[Ads-l] Copasetic notes

Stephen Goranson goranson at DUKE.EDU
Fri Mar 10 06:18:26 EST 2017

John Baker wrote:

While I'm not convinced by Stephen's argument that Irving Bacheller invented the word "copasetic," it is nicely argued.  However, one problem is that the word has a universally accepted meaning of fine, all right, or excellent.  In the purported original, it "signified an unusual depth of meaning," so it did not yet have the modern meaning.  In the song "At the New Jump Steady Ball," the presumed vector to the term's use in the African-American community, the meaning was unspecified.  How did the word come to have its current meaning, and how did this come to be universal?

John Baker



If I may, I suggest reading more context than the six words quoted. Further, that a word has, according to the narrator, "depth" need not exclude "fine, all right, [or] excellent." Also, the book presents "copasetic" in a similar way as it does Mrs. Lukins' other special word, "coralapus" (a neologism, yes?).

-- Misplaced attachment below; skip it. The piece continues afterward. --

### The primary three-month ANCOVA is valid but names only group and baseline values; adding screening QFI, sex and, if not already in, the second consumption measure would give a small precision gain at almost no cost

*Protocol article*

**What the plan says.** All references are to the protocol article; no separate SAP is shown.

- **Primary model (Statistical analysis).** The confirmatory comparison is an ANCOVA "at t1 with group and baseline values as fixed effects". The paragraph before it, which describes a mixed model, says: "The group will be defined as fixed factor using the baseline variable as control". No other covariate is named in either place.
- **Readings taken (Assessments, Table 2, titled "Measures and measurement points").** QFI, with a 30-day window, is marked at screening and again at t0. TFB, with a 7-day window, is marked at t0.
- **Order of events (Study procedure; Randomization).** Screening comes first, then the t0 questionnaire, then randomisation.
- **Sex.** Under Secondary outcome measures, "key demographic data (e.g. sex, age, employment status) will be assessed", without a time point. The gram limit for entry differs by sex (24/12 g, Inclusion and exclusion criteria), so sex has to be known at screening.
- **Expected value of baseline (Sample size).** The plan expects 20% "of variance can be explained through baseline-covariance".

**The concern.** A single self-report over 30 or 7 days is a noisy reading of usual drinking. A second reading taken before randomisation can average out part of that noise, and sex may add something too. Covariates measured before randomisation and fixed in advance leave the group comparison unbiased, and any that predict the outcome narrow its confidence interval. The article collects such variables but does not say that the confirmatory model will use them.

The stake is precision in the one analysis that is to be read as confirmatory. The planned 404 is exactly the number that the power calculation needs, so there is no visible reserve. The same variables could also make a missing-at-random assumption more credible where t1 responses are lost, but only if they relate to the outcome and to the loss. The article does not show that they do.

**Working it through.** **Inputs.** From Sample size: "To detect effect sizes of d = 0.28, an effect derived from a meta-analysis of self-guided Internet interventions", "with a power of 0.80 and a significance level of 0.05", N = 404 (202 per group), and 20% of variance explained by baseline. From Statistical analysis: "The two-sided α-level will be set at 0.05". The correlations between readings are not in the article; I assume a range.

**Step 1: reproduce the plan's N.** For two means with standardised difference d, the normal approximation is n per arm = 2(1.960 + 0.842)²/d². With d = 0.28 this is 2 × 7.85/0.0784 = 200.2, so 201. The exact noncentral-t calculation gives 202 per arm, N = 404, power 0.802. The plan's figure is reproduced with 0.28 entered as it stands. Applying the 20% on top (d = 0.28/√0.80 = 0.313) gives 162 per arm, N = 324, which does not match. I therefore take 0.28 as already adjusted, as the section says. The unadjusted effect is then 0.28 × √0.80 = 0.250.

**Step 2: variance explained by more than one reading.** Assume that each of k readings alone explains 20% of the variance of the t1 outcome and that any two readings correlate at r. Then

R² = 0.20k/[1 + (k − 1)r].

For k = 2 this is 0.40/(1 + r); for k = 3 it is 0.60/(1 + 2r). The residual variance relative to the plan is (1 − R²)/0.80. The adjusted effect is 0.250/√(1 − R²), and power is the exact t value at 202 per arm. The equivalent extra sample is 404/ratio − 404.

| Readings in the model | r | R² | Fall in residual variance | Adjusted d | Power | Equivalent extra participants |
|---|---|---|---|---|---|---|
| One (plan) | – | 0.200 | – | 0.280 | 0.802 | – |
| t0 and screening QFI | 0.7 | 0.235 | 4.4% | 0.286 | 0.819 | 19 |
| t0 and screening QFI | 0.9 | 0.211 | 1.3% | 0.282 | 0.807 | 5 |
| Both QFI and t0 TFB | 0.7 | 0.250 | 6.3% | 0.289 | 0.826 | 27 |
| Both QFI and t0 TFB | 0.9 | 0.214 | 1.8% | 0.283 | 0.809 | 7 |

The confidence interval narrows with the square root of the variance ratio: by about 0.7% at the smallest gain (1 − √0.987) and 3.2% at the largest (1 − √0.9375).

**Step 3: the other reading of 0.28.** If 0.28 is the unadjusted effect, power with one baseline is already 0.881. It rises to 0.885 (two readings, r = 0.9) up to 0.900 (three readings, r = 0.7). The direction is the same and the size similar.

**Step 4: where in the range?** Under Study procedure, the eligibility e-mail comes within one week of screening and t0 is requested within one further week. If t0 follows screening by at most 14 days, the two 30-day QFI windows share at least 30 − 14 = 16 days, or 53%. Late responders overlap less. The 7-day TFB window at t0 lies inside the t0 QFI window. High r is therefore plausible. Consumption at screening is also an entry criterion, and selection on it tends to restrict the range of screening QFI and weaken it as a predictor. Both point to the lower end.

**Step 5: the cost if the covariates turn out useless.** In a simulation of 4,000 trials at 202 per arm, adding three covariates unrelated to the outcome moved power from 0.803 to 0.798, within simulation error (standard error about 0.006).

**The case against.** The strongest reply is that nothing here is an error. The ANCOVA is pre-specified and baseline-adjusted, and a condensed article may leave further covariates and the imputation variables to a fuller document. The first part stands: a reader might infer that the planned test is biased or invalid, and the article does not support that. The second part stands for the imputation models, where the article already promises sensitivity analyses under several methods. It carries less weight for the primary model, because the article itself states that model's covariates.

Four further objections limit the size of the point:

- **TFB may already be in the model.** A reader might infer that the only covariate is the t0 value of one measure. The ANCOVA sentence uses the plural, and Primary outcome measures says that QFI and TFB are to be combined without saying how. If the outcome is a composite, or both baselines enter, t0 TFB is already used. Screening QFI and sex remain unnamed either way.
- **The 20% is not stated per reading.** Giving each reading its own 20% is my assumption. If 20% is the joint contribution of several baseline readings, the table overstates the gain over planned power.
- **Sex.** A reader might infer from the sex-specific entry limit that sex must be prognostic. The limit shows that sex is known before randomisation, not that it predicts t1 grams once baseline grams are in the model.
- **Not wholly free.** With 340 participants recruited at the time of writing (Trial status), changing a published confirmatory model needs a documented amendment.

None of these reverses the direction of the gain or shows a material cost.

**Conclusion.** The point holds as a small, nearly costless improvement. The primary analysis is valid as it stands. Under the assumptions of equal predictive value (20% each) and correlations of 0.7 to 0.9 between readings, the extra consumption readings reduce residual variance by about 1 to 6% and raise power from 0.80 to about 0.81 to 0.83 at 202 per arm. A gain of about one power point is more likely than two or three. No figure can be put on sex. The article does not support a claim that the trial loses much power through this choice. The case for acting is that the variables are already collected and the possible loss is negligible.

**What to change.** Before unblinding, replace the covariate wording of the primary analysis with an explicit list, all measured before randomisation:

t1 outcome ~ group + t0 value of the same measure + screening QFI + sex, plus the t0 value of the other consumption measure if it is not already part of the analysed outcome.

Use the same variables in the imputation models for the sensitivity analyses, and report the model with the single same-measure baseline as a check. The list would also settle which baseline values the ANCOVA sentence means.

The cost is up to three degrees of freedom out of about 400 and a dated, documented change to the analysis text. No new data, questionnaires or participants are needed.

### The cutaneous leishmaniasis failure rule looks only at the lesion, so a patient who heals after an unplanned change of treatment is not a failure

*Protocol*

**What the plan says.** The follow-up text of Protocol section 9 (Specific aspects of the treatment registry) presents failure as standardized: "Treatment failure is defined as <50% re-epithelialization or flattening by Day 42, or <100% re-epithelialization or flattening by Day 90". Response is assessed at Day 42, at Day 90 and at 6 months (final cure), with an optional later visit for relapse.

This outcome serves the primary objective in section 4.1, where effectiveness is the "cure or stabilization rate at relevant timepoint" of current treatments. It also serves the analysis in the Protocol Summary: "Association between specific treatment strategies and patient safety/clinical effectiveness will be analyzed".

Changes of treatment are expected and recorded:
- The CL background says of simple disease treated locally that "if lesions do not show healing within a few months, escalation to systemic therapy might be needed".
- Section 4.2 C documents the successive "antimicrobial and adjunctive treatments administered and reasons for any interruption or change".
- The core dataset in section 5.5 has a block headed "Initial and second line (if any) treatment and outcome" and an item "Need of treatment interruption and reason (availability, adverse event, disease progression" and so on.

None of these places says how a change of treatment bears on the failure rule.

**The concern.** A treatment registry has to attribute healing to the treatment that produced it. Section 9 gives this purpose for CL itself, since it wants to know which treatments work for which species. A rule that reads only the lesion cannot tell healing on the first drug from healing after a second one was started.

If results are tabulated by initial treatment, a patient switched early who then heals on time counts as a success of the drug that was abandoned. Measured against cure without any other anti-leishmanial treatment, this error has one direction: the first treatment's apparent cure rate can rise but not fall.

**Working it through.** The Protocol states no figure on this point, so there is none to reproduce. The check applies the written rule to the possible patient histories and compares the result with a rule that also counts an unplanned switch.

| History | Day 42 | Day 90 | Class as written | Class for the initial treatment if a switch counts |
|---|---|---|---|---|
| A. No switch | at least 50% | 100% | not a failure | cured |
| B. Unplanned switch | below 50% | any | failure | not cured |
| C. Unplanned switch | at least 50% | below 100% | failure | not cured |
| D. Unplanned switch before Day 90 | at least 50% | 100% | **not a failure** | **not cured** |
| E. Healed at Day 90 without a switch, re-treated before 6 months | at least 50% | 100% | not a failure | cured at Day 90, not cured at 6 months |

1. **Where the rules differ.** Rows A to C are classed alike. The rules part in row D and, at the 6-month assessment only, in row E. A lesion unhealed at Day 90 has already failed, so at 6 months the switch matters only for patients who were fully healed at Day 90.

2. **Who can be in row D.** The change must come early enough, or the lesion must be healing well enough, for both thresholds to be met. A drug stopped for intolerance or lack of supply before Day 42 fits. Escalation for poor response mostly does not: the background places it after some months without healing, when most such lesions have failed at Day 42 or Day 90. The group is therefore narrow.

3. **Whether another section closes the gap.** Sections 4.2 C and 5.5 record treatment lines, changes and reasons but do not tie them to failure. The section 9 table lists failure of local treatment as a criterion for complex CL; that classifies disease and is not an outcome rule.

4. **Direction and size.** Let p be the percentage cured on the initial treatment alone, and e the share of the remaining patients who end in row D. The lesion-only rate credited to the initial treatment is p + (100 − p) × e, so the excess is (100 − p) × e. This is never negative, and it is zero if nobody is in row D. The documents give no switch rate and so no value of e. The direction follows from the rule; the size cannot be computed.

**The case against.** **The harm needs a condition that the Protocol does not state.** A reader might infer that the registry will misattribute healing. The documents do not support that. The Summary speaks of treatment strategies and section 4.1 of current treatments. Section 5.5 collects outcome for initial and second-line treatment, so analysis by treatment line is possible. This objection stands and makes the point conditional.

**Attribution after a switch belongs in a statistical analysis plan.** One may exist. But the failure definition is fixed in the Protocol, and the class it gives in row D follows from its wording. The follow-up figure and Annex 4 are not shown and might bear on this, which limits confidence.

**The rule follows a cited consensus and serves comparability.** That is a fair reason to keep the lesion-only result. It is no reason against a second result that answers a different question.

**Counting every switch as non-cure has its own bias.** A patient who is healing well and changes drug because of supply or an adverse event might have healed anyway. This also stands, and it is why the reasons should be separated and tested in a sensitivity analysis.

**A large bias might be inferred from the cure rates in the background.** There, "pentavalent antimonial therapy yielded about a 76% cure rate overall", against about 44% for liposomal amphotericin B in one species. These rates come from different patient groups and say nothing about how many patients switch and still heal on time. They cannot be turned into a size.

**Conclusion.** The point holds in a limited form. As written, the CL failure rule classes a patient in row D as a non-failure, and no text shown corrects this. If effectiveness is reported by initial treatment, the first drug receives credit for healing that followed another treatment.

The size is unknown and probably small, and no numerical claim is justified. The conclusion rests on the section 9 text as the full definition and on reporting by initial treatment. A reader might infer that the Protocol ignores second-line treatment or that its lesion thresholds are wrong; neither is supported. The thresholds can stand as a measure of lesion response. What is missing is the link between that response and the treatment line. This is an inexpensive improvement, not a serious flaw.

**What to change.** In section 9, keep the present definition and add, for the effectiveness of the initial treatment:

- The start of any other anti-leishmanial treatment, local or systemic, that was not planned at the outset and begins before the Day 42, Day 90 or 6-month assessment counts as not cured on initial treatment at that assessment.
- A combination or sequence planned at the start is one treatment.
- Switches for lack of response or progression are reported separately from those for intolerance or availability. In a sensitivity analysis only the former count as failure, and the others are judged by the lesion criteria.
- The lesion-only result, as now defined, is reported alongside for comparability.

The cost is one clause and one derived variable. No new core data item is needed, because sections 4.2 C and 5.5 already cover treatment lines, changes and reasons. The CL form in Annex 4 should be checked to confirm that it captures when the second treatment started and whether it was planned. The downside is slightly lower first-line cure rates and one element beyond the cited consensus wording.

For example, without retyping all the context (HathiTrust has the full text), before we get to the page 69 use of "copasetic," on page 68 Mrs. Lukins and other women are discussing men. In particular, "han'some" men. "good lookin'" men. There, fine, alright, excellent is not far to seek.

For another example, on page 401, a "wedding feast" is described as "copasetic" by "famous" cook, Mrs. Lukins. Is a wedding feast fine? Page 400 [my elipses]:

A table stood in the middle of the room set for two. On its cover of spotless white linen were plates and cups and saucers and a big platter of roasted prairie chickens and a great frosted cake and preserves and jellies and potato salad and a pie and a bottle of currant wine...."This is wonderful!" he exclaimed...."Paradise..." he said as he kissed her.......


Ok, fine?



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